Similarly, the death tolls in Syria, along with the mounting tribe of refugees of the starving and the displaced and the homeless almost serve as a glaze on our consciousness, not to mention our conscience. "That is a problem for others to's not for me," becomes a kind of escape route for any pangs of pity or compassion or guilt or powerlessness that we all feel when confronted by the human casualties of nature, war and human vengeance. And yet, those people were once loved and revered and important in the lives of their families, their neighbours and their towns and cities. Today, they are, as the passengers and crew of MH370 will be in a few weeks and months, merely pieces of data on some computer that stores airline "incidents" and help those who analyse these events, both to prevent future occurrences and, for some of a different and more nefarious mind-set, how to inflict pain and suffering in a similar manner in the future, in order to accomplish some contemptible human enterprise.
Our capacity for detachment, while making it possible to survive and to carry out our individual lives, serves simultaneously as a kind of early warning against emotional and civic and global escape from engagement, and from putting ourselves in the shoes of those who suffer, both as direct victims and as support for those victims of natural disasters and human conflicts.
And because we have new and imaginative technologies that provide hours of pseudo-engagement with action of all varieties on screens and through joy-sticks, involving pseudo action figures, we can escape the front page disasters into a world of power and influence, albeit over merely digital synapses.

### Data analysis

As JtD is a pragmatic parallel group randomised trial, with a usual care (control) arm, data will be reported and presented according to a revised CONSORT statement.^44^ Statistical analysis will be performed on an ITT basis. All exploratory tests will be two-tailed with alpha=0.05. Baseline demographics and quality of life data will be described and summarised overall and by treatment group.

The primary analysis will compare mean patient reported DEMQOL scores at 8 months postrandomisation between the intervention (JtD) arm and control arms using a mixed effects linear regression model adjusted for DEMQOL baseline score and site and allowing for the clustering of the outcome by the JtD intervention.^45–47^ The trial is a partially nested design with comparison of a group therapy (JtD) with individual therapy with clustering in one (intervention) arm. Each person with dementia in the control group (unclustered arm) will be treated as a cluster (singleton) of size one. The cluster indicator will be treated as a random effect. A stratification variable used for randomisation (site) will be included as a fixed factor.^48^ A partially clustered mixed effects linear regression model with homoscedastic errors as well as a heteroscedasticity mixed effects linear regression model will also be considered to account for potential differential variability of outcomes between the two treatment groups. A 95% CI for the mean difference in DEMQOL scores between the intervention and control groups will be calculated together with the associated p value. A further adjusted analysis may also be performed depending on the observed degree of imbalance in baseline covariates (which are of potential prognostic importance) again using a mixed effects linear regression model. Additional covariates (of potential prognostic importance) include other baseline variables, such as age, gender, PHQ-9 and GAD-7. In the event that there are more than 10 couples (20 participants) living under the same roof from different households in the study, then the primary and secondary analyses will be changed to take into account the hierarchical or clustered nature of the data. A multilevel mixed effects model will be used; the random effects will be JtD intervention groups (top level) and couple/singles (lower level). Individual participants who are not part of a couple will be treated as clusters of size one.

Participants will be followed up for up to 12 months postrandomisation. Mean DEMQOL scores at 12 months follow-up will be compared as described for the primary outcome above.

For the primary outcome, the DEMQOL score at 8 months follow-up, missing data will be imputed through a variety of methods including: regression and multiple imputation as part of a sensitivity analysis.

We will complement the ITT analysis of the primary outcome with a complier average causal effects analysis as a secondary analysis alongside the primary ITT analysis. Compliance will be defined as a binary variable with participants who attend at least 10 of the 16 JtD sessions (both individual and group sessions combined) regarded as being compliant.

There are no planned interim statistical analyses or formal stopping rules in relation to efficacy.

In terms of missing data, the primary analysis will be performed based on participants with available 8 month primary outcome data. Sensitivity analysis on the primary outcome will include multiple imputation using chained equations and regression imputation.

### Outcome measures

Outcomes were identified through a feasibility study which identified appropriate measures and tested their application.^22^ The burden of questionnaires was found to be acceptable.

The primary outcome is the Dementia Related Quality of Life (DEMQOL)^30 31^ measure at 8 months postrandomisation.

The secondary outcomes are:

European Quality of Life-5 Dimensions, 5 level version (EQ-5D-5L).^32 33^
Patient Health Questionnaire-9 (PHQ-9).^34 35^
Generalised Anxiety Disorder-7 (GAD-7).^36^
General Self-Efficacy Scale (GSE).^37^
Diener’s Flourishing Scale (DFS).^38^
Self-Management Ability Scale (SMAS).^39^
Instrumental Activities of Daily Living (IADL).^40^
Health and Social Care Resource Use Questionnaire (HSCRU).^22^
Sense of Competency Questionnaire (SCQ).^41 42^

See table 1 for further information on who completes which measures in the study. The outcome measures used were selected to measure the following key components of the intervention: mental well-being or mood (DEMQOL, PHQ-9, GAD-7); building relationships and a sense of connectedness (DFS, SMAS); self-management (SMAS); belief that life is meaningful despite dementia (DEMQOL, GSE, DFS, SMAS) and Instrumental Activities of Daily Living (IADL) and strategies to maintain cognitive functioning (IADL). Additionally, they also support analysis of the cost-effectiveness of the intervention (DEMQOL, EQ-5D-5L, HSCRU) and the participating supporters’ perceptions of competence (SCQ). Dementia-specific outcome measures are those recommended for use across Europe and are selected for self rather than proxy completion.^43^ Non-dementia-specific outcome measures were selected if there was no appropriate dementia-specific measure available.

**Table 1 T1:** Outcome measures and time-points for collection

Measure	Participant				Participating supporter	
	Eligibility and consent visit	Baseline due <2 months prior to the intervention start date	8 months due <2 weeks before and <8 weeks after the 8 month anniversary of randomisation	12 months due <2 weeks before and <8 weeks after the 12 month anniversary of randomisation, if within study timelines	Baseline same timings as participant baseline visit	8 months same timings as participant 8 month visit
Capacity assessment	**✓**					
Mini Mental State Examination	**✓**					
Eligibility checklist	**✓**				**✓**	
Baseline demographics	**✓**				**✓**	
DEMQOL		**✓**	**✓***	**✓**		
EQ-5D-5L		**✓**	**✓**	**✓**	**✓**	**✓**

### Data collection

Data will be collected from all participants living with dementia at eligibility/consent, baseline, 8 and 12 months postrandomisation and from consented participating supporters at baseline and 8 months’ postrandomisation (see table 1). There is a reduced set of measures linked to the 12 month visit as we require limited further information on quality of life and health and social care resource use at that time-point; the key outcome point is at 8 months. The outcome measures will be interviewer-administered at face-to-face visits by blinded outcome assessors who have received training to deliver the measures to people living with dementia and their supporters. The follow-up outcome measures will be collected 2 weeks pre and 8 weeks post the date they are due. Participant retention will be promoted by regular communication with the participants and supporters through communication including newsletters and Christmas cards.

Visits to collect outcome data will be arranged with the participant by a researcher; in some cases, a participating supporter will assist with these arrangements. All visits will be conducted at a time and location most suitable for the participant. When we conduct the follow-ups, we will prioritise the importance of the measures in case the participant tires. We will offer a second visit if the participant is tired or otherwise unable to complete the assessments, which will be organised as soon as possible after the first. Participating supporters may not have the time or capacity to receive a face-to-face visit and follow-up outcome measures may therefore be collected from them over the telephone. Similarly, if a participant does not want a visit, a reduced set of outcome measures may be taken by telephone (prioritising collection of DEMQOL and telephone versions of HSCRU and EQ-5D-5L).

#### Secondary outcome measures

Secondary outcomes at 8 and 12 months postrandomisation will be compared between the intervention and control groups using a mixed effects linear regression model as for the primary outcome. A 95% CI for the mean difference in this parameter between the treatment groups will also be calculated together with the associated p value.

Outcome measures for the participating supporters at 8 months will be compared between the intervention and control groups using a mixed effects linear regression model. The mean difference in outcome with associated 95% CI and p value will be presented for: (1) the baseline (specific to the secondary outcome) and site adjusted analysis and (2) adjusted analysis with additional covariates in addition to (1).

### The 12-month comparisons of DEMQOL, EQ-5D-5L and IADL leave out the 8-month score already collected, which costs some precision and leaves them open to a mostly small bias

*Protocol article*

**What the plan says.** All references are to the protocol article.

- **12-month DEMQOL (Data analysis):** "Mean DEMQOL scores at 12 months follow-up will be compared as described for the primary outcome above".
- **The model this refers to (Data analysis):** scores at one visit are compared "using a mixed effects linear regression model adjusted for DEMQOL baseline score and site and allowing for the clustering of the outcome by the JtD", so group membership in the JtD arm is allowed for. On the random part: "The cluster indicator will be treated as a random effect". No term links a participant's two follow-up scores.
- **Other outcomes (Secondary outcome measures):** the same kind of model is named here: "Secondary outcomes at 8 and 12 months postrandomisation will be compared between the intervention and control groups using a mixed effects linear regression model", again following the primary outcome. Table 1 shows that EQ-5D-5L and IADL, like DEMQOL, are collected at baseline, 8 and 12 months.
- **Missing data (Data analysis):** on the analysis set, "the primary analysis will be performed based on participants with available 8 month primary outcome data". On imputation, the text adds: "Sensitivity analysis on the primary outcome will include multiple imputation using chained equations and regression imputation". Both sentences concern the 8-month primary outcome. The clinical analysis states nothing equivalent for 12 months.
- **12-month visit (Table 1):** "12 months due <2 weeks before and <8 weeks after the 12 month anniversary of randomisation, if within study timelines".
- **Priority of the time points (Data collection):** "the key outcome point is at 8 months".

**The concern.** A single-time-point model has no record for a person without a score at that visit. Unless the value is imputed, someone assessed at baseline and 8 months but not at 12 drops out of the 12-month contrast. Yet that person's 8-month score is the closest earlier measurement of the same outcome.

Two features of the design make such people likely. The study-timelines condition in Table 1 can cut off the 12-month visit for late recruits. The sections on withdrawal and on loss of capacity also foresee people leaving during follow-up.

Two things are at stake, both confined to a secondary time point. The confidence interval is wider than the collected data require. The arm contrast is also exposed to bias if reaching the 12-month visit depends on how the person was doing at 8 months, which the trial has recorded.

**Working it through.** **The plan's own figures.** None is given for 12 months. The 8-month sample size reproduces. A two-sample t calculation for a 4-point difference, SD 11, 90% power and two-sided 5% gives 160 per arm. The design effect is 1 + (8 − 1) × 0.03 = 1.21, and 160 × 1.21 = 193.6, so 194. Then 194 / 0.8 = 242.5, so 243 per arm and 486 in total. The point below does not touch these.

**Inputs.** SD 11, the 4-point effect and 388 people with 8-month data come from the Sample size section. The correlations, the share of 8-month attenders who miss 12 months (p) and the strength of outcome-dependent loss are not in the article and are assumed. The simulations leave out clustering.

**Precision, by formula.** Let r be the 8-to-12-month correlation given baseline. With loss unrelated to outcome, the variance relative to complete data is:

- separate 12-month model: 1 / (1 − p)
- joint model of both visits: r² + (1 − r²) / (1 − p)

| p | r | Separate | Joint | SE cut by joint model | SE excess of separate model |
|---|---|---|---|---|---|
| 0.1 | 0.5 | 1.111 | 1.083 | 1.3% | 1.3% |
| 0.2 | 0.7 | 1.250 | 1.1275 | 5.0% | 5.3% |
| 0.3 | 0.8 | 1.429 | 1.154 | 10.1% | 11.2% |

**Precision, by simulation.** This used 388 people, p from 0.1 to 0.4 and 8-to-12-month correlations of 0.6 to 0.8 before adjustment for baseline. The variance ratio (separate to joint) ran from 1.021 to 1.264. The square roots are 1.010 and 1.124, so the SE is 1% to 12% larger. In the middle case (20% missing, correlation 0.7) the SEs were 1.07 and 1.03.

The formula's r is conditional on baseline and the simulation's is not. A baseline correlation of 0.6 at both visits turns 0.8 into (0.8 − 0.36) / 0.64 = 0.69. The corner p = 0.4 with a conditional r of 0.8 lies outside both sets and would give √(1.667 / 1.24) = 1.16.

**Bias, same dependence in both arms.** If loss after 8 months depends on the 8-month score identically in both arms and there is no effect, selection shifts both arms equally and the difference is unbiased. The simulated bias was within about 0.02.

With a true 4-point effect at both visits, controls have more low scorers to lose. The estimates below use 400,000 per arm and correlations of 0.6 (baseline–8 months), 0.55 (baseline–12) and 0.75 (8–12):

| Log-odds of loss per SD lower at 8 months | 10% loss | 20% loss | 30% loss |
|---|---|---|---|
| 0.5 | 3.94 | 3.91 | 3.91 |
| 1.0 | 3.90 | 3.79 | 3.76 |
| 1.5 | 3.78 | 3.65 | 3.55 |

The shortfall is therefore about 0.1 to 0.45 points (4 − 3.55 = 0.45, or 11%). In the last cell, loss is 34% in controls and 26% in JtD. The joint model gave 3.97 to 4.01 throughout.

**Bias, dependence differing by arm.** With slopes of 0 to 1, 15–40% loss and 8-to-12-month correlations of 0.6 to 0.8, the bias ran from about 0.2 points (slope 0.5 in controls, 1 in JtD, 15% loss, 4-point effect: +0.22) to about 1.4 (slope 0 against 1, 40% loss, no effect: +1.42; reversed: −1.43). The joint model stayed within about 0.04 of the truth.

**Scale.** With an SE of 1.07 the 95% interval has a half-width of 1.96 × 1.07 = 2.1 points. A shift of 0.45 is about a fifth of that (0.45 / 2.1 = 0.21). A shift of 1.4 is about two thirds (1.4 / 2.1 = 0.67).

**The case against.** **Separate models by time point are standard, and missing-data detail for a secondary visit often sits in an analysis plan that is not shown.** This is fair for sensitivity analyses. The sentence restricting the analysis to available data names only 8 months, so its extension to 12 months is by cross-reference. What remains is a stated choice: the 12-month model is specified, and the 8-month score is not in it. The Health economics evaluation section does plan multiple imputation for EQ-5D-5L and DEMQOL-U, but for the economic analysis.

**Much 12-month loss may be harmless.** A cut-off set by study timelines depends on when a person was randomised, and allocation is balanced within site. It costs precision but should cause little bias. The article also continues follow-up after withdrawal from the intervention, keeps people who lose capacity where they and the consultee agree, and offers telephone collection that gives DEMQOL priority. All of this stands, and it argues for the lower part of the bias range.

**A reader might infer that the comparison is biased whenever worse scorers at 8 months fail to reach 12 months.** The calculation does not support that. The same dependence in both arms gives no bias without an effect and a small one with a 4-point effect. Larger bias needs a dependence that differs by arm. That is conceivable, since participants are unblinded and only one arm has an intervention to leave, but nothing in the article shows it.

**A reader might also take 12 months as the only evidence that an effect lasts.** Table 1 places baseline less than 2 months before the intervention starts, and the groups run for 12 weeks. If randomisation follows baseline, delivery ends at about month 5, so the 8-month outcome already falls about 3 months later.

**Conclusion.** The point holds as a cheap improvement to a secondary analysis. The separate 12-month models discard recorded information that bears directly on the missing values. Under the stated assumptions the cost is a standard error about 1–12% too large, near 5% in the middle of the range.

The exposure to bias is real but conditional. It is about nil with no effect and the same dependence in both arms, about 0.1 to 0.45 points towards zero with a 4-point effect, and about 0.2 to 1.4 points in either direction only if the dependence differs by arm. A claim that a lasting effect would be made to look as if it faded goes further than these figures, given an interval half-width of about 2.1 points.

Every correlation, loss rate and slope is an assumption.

And while collectively we focus on the minutiae of our survival, our jobs and our traffic jams and our winter storms, we carry with us a capacity for suffering and for empathy and for identifying with others in danger that is too often minimized or ignored or devalued, and periodically we need to refocus through some heart-warming story of human support and care and tenderness that many consider "not newsworthy" enough to be included in our water-fountain chats.
What would our world be like if, instead of demanding and devouring and growing dependent on the stories of disasters, casualties, human inhumanity and violence and estrangement because some part of our human appetite craves excitement and experience 'on the edge' thereby identifying all of us with the adrenalin of being on the edge, we developed and shared that part of our appetite and emotional/spiritual need for experiences and stories of human support, and human care and human needs, together and not exclusively on an individual, competitive and survivalist scale? What if the latter category of story were to become our norm, and the stories of violence, revenge and hatred and deception were to be the exception, would we see a shift in our appetite for a different kind of action, a different kind of art and a different kind of human accomplishment, not based on competitive conflict but rather on collaborative methods and their shared accomplishments?
Of course, dear reader, the concept is absurd, (you are saying to yourself) because we have centuries of empirical evidence that demonstrates the human need for conflict, violence, war, crime and bestiality, and that also demonstrates that compassion and empathy and support and engagement are important in our hospitals and our schools and our homes, but are not the stuff of a real and authentic life.